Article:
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The Inada Conditions for Material Resource Inputs Reconsidered

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  • Stefan baumgärtner

Abstract

It is shown that the thermodynamic law of conservation of mass, the so-called Materials-Balance-Principle, implies that the marginal product as well as the average product of a material resource input are bounded from above. This means that the Inada conditions, one of the standard assumptions of economic growth theory, when applied to material resource inputs are inconsistent with a basic law of nature. The analysis is based on a model of multi-level production where intermediate goods are produced from elementary resources, and an all-purpose final commodity is produced from these intermediates. Copyright Kluwer Academic Publishers 2004

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File URL: http://hdl.handle.net/10.1007/s10604-003-5267-5
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Bibliographic Info

Article provided by European Association of Environmental and Resource Economists in its journal Environmental and Resource Economics.

Volume (Year): 29 (2004)
Issue (Month): 3 (November)
Pages: 307-322

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Handle: RePEc:kap:enreec:v:29:y:2004:i:3:p:307-322

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Web page: http://www.springerlink.com/link.asp?id=100263

Related research

Keywords: conservation of mass; Inada conditions; materials balance principle; natural resources; production function; thermodynamics;

References

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  1. Daly, Herman E., 1997. "Georgescu-Roegen versus Solow/Stiglitz," Ecological Economics, Elsevier, vol. 22(3), pages 261-266, September.
  2. Heal, Geoffrey M., 1993. "The optimal use of exhaustible resources," Handbook of Natural Resource and Energy Economics, in: A. V. Kneese† & J. L. Sweeney (ed.), Handbook of Natural Resource and Energy Economics, edition 1, volume 3, chapter 18, pages 855-880 Elsevier.
  3. Berry, R. Stephen & Salamon, Peter & Heal, Geoffrey, 1978. "On a relation between economic and thermodynamic optima," Resources and Energy, Elsevier, vol. 1(2), pages 125-137, October.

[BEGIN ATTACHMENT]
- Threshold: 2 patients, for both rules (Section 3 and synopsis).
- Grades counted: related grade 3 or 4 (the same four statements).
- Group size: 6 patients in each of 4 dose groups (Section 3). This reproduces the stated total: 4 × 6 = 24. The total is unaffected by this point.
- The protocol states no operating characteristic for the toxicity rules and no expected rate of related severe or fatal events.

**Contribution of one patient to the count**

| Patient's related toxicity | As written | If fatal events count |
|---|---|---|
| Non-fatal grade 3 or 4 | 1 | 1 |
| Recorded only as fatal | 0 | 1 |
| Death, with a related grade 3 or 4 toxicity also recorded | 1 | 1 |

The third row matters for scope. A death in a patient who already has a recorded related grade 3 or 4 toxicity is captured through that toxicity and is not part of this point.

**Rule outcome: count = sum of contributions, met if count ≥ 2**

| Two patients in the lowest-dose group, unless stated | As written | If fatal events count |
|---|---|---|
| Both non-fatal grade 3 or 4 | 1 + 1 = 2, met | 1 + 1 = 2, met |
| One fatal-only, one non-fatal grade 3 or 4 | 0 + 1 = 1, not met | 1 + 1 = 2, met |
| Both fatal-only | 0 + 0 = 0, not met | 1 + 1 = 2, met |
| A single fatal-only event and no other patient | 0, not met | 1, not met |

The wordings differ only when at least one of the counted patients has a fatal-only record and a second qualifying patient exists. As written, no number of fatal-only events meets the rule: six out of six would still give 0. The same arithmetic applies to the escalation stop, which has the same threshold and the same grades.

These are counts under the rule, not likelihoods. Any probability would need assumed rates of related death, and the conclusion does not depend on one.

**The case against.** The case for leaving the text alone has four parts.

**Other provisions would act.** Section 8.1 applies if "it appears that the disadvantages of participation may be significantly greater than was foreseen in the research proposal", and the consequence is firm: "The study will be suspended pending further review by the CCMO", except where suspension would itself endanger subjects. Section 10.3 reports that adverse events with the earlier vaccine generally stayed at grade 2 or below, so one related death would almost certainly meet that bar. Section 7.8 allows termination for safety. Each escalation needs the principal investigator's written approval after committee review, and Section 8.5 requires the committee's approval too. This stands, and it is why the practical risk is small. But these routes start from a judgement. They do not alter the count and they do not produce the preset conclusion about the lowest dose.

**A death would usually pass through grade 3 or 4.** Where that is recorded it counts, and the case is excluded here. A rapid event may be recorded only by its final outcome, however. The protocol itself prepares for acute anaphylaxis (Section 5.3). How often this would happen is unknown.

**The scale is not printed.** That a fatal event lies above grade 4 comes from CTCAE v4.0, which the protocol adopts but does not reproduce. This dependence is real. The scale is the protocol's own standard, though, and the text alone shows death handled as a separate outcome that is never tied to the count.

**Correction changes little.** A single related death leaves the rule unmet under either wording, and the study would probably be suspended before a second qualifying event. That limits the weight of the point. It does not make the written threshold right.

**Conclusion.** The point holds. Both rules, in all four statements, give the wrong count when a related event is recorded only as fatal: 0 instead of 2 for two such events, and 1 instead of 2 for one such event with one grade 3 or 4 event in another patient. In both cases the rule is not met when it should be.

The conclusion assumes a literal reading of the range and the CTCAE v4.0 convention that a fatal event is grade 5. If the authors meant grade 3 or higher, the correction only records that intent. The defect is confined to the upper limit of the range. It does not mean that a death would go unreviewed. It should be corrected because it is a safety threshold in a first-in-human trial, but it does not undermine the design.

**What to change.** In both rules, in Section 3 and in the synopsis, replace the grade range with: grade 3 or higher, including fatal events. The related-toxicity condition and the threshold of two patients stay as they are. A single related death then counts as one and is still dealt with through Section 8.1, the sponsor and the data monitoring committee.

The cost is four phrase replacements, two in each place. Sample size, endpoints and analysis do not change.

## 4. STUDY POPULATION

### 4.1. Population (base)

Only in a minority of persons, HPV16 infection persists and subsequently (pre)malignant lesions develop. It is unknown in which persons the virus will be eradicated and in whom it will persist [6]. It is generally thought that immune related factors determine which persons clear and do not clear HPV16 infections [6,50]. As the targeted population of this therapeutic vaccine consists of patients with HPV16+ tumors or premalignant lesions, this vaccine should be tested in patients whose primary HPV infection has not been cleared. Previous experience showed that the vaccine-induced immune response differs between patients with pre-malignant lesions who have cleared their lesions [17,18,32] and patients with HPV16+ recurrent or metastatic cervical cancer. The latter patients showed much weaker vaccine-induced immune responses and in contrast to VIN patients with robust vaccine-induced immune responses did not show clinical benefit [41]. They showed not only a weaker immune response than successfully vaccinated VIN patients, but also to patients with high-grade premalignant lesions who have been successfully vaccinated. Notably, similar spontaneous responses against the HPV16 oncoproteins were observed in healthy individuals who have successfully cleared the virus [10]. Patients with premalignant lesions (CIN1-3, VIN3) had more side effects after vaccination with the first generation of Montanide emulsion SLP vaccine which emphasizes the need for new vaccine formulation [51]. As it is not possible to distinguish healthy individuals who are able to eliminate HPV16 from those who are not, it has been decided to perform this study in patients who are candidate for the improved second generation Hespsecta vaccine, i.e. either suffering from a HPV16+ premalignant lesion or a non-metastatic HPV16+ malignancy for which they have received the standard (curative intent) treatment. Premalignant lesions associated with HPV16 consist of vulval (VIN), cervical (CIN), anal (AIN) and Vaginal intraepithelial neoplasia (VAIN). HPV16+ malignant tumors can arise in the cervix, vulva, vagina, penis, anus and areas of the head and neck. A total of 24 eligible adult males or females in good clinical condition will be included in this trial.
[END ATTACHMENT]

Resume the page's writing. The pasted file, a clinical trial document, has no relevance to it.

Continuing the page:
4. Barelli, Paulo & de Abreu Pessoa, Samuel, 2003. "Inada conditions imply that production function must be asymptotically Cobb-Douglas," Economics Letters, Elsevier, vol. 81(3), pages 361-363, December.
  5. Kurz, Heinz D. & Salvadori, Neri, 2003. "Fund-flow versus flow-flow in production theory: Reflections on Georgescu-Roegen's contribution," Journal of Economic Behavior & Organization, Elsevier, vol. 51(4), pages 487-505, August.
  6. T. W. Swan, 1956. "ECONOMIC GROWTH and CAPITAL ACCUMULATION," The Economic Record, The Economic Society of Australia, vol. 32(2), pages 334-361, November.
  7. Barelli, Paulo & Pessoa, Samuel de Abreu, 2003. "Inada conditions imply that production function must be asymptotically Cobb-Douglas," Economics Working Papers (Ensaios Economicos da EPGE) 477, FGV/EPGE Escola Brasileira de Economia e Finanças, Getulio Vargas Foundation (Brazil).
  8. Noel, Michael, 1978. "Resource extraction and recycling with environmental costs," Journal of Environmental Economics and Management, Elsevier, vol. 5(3), pages 220-235, September.
  9. R. M. Solow, 1973. "Intergenerational Equity and Exhaustable Resources," Working papers 103, Massachusetts Institute of Technology (MIT), Department of Economics.
  10. Smith, Vernon L., 1977. "Control theory applied to natural and environmental resources an exposition," Journal of Environmental Economics and Management, Elsevier, vol. 4(1), pages 1-24, March.
  11. Solow, Robert M., 1997. "Georgescu-Roegen versus Solow-Stiglitz," Ecological Economics, Elsevier, vol. 22(3), pages 267-268, September.
  12. Schulze, William D., 1974. "The optimal use of non-renewable resources: The theory of extraction," Journal of Environmental Economics and Management, Elsevier, vol. 1(1), pages 53-73, May.
  13. Dasgupta,P. S. & Heal,G. M., 1985. "Economic Theory and Exhaustible Resources," Cambridge Books, Cambridge University Press, number 9780521297615, October.
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Cited by:
  1. Chatterjee, Partha & Shukayev, Malik, 2008. "Note on positive lower bound of capital in the stochastic growth model," Journal of Economic Dynamics and Control, Elsevier, vol. 32(7), pages 2137-2147, July.
  2. Kronenberg, Tobias, 2010. "Finding common ground between ecological economics and post-Keynesian economics," Ecological Economics, Elsevier, vol. 69(7), pages 1488-1494, May.
  3. Fagnart, Jean-François & Germain, Marc, 2011. "Quantitative versus qualitative growth with recyclable resource," Ecological Economics, Elsevier, vol. 70(5), pages 929-941, March.
  4. Krysiak, Frank C., 2006. "Entropy, limits to growth, and the prospects for weak sustainability," Ecological Economics, Elsevier, vol. 58(1), pages 182-191, June.
  5. Sousa, Tania & Domingos, Tiago, 2006. "Is neoclassical microeconomics formally valid? An approach based on an analogy with equilibrium thermodynamics," Ecological Economics, Elsevier, vol. 58(1), pages 160-169, June.

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